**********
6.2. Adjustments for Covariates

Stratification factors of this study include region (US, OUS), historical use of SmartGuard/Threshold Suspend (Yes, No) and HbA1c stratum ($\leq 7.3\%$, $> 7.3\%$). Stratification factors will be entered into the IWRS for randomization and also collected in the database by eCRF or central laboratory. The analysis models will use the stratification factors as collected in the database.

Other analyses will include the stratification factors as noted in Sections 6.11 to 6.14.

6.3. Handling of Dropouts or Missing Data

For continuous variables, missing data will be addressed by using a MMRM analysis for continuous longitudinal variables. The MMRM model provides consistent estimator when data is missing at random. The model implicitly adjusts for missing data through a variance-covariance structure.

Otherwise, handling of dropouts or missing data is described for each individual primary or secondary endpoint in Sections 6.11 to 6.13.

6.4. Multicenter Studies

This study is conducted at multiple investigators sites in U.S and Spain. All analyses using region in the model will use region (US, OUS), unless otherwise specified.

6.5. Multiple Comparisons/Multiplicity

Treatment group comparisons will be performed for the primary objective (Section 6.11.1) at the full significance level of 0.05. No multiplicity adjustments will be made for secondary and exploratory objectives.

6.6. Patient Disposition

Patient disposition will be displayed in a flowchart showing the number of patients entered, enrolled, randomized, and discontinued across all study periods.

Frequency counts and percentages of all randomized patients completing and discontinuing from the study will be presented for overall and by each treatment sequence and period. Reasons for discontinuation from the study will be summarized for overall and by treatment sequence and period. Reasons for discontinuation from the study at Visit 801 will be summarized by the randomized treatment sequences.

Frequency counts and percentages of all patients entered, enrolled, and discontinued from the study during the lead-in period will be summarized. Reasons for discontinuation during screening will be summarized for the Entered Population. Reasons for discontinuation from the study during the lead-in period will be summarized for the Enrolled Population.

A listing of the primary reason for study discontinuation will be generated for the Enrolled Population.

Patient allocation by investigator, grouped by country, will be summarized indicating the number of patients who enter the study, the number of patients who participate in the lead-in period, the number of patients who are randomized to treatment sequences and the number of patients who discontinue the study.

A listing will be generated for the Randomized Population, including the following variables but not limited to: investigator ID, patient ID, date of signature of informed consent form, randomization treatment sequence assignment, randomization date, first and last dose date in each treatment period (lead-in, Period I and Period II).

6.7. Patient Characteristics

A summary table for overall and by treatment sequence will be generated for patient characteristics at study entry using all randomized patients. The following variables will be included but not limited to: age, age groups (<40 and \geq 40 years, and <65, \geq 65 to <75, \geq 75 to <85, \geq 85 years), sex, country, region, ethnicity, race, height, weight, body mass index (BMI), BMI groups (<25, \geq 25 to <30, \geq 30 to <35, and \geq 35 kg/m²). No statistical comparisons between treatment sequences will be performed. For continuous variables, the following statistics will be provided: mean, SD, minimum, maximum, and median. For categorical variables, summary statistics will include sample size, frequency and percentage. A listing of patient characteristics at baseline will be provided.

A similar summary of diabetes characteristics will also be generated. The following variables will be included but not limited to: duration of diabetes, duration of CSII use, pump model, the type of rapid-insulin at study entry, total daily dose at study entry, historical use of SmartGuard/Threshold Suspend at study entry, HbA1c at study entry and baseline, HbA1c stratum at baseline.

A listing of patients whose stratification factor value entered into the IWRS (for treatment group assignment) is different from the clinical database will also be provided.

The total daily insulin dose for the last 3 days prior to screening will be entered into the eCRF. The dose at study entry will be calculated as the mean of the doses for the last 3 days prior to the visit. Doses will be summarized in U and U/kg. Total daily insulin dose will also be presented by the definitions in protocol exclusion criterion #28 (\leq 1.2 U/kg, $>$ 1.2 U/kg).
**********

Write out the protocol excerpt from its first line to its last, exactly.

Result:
6.2. Adjustments for Covariates

Stratification factors of this study include region (US, OUS), historical use of SmartGuard/Threshold Suspend (Yes, No) and HbA1c stratum ($\leq 7.3\%$, $> 7.3\%$). Stratification factors will be entered into the IWRS for randomization and also collected in the database by eCRF or central laboratory. The analysis models will use the stratification factors as collected in the database.

Other analyses will include the stratification factors as noted in Sections 6.11 to 6.14.

6.3. Handling of Dropouts or Missing Data

For continuous variables, missing data will be addressed by using a MMRM analysis for continuous longitudinal variables. The MMRM model provides consistent estimator when data is missing at random. The model implicitly adjusts for missing data through a variance-covariance structure.

Otherwise, handling of dropouts or missing data is described for each individual primary or secondary endpoint in Sections 6.11 to 6.13.

6.4. Multicenter Studies

This study is conducted at multiple investigators sites in U.S and Spain. All analyses using region in the model will use region (US, OUS), unless otherwise specified.

6.5. Multiple Comparisons/Multiplicity

Treatment group comparisons will be performed for the primary objective (Section 6.11.1) at the full significance level of 0.05. No multiplicity adjustments will be made for secondary and exploratory objectives.

6.6. Patient Disposition

Patient disposition will be displayed in a flowchart showing the number of patients entered, enrolled, randomized, and discontinued across all study periods.

Frequency counts and percentages of all randomized patients completing and discontinuing from the study will be presented for overall and by each treatment sequence and period. Reasons for discontinuation from the study will be summarized for overall and by treatment sequence and period. Reasons for discontinuation from the study at Visit 801 will be summarized by the randomized treatment sequences.

Frequency counts and percentages of all patients entered, enrolled, and discontinued from the study during the lead-in period will be summarized. Reasons for discontinuation during screening will be summarized for the Entered Population. Reasons for discontinuation from the study during the lead-in period will be summarized for the Enrolled Population.

A listing of the primary reason for study discontinuation will be generated for the Enrolled Population.

Patient allocation by investigator, grouped by country, will be summarized indicating the number of patients who enter the study, the number of patients who participate in the lead-in period, the number of patients who are randomized to treatment sequences and the number of patients who discontinue the study.

A listing will be generated for the Randomized Population, including the following variables but not limited to: investigator ID, patient ID, date of signature of informed consent form, randomization treatment sequence assignment, randomization date, first and last dose date in each treatment period (lead-in, Period I and Period II).

6.7. Patient Characteristics

A summary table for overall and by treatment sequence will be generated for patient characteristics at study entry using all randomized patients. The following variables will be included but not limited to: age, age groups (<40 and \geq 40 years, and <65, \geq 65 to <75, \geq 75 to <85, \geq 85 years), sex, country, region, ethnicity, race, height, weight, body mass index (BMI), BMI groups (<25, \geq 25 to <30, \geq 30 to <35, and \geq 35 kg/m²). No statistical comparisons between treatment sequences will be performed. For continuous variables, the following statistics will be provided: mean, SD, minimum, maximum, and median. For categorical variables, summary statistics will include sample size, frequency and percentage. A listing of patient characteristics at baseline will be provided.

A similar summary of diabetes characteristics will also be generated. The following variables will be included but not limited to: duration of diabetes, duration of CSII use, pump model, the type of rapid-insulin at study entry, total daily dose at study entry, historical use of SmartGuard/Threshold Suspend at study entry, HbA1c at study entry and baseline, HbA1c stratum at baseline.

A listing of patients whose stratification factor value entered into the IWRS (for treatment group assignment) is different from the clinical database will also be provided.

The total daily insulin dose for the last 3 days prior to screening will be entered into the eCRF. The dose at study entry will be calculated as the mean of the doses for the last 3 days prior to the visit. Doses will be summarized in U and U/kg. Total daily insulin dose will also be presented by the definitions in protocol exclusion criterion #28 (\leq 1.2 U/kg, $>$ 1.2 U/kg).